CCA Furniture Program

We’ve just finished producing a short video introducing the Furniture Design Program at CCA. It features Russ Baldon (chair of the program), myself and many of our current students and alumni. There’s always something new posted on the website too, including an article on last semester’s highly successful Engage Studio to design furniture for the YBCA foyer.


Whittling – Part 2

So to conclude my previous post I should tell you a bit about the whittling workshop at the J.B. Blunk estate.

It was with Japanese master whittler Yo Takimoto. Yo-san lives in the US and Japan. He was born in Wakayama and graduated from USC with a degree in Architecture. He subsequently worked for 22 years as a city planner in Tokyo. 16 years ago a friend gave him a ‘kiridashi’ a small Japanese style carving knife, to help him with stress relief from his hectic job and to remind him of his postwar childhood in Kumano; ‘where I played in the forests and swam in the river’. This set a new direction for Yo-san’s life and for many years now he has been running workshops in Japan and the US for children and adults where he shares the experience of what he calls ‘kikezuri’. This is not your regular back porch whittlin’ but a subtle exploration of the connection between your inner processes, your hand, the tool and the small piece of wood you have chosen to work with. Yo-san brings a smorgasbord of different delicious woods from the US and Japan to his workshops and then each participant chooses  a piece which ‘speaks to them’. Then with just a kiridashi, and later some dried horsetail stalks and a tightly bound palm leaf brush for a final polish, each person sits quietly for three hours and slowly brings a shape out of the wood. I chose a knotty little piece of Madrone with its sensuous blood red bark still in place. Yo-san later said that it was his favorite American wood to work with and that old growth, tight-knit redwood from J.B.’s collection was a close runner up.

J.B. Blunk’s home was a perfect setting for this exploration. Sitting under the shade of a live oak in good company letting the conversation flow as each of us was intensely but gently working away. I could imagine J.B. going through the same careful dance – with a chainsaw in his case!!

Yo Takimoto - master whittler. I love the fundamental contradiction in this title.

What's on the menu?

Whittlin', perhaps thinking about the fresh oysters to come.

The final outcome - a worry stick. I've taken to carrying it in my jacket pocket to keep me grounded.

The workshop was a real treat. After 25 years of working with wood I do admit to getting complacent sometimes. Yo-san helped me rediscover the pleasure of tracing grain, letting a form grow, and the feel of a good sharp tool at work. Very satisfying!

Whittling in the shade of J.B. Blunk – Part 1

I have had the privilege of visiting a very special place several times over the last few months, the former home and studio of J.B. Blunk in Inverness. The most recent visit was last weekend to participate in an all day whittling workshop with Yo Takimoto. Let me tell you a little about the place and show you around and then I’ll give you a taste of the workshop.

J.B. Blunk was an astoundingly gifted sculptor who gained a national reputation for his huge but sensitively carved functional sculptures. I have spent many a summer day lounging around in the carved furniture he created at Tassajara Zen Mountain Center. They are now imbedded in the Plane trees which have continued to grow up and around these beautifully aged works. You can see his iconic piece ‘Planet’ at the Oakland Museum of California and dine at one of his functional sculptures at Green’s Restaurant at Fort Mason.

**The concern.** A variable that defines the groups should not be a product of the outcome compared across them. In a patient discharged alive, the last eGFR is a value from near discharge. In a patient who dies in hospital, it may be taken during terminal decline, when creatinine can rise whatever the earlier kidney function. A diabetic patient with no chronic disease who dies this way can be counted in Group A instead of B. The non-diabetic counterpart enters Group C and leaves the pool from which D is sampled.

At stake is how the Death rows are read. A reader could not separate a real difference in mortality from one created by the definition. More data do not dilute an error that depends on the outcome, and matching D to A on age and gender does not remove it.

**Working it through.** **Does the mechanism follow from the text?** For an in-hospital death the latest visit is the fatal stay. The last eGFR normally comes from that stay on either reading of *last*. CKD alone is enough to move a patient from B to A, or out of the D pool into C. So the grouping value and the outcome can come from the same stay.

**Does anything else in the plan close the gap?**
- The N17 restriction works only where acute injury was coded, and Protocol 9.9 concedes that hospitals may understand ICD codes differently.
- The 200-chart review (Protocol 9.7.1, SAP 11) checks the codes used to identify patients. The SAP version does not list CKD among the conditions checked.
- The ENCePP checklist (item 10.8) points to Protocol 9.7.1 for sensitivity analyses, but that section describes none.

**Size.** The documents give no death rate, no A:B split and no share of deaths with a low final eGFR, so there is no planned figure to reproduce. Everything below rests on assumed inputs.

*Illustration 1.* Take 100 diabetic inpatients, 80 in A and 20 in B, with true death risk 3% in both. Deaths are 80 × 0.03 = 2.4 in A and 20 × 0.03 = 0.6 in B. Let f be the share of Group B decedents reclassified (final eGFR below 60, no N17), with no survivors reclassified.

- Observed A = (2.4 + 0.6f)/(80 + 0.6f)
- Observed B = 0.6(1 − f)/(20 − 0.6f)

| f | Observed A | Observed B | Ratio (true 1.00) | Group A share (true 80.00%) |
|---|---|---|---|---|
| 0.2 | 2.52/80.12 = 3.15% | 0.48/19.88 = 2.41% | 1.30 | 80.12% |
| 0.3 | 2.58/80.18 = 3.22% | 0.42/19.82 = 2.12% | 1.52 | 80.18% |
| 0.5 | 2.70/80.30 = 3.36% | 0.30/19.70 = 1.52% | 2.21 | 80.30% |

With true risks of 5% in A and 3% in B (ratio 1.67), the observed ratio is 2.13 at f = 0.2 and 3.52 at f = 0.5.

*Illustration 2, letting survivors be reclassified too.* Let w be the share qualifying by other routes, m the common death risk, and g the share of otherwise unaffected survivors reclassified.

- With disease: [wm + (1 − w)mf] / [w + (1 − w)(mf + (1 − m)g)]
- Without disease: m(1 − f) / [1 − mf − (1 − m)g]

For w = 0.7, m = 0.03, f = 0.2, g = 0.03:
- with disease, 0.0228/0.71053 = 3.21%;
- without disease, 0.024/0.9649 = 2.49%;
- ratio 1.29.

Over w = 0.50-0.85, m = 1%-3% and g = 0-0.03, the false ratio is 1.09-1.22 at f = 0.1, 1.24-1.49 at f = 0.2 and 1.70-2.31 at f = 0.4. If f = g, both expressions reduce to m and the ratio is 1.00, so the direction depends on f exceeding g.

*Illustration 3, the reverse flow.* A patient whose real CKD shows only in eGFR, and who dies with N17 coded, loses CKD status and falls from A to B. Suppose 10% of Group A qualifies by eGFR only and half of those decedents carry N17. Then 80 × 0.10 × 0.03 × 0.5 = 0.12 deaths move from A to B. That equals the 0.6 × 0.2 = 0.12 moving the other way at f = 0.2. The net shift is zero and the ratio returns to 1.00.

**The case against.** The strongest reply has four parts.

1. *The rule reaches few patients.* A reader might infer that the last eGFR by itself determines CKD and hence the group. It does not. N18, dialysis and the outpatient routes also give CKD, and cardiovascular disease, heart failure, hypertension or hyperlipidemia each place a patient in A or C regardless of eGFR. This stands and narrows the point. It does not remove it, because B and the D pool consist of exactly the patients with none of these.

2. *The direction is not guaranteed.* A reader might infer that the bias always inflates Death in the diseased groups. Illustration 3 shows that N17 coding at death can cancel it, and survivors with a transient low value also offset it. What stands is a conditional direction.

Shady seating at Tassajara

Perfect for a snooze.

Nice details

Here is a short slide show of some of J.B.’s sculptures in process (made by Rivkah Beth Medow and Mariah Nielson).

But perhaps the best way to get an inkling of the mind, spirit and process of JB is to visit his home and studio which he began in 1959 and then proceeded to tinker with until his death in 2002. The hand-built house and studio is perched high on the ridge line of Pt. Reyes looking down through the forests to Tomales Bay below.

You can read Glenn Adamson’s overview of J.B.’s life here, and see more of his work at the J.B. Blunk website. Unfortunately, I never met J.B. while he was living. My connection to J.B. comes through his daughter Maria Nielson (who was born in the house – literally!) and now cares for the house and studio and J.B.’s legacy.

Here are some glimpses of the house and studio – a delightful mix of zen minimalism, NorCal transcendentalism and ribald humor.

The house approaching from the studio.

The kitchen, which always seems to be laden with delicious hand-built food!

A wall collaged from exquisitely figured sculptural off-cuts - mostly from 'Planet' I believe.

The bathroom with panoramic views down to Tomales Bay and a richly detailed hand-carved sink. The window is a glass door mounted on its side.

One of many stools - this one threatens personal damage if you're not mindful.

Cubist construction from chainsaw off-cuts.

Every nook and cranny shows the artist's hand.

J.B. studied in Japan in the 50's and you can see the influence everywhere.

Every light switch has a sculptural pull.

Even in the functioning studio everything is thoughtfully arranged.

Tools ready for action.

I love the wooden gutters on the open-air chainsaw studio

Sculptures on the grounds.

Serendipitous ones too.

The quintessence of the 'pastoral'!

More on the whittling workshop in my next post.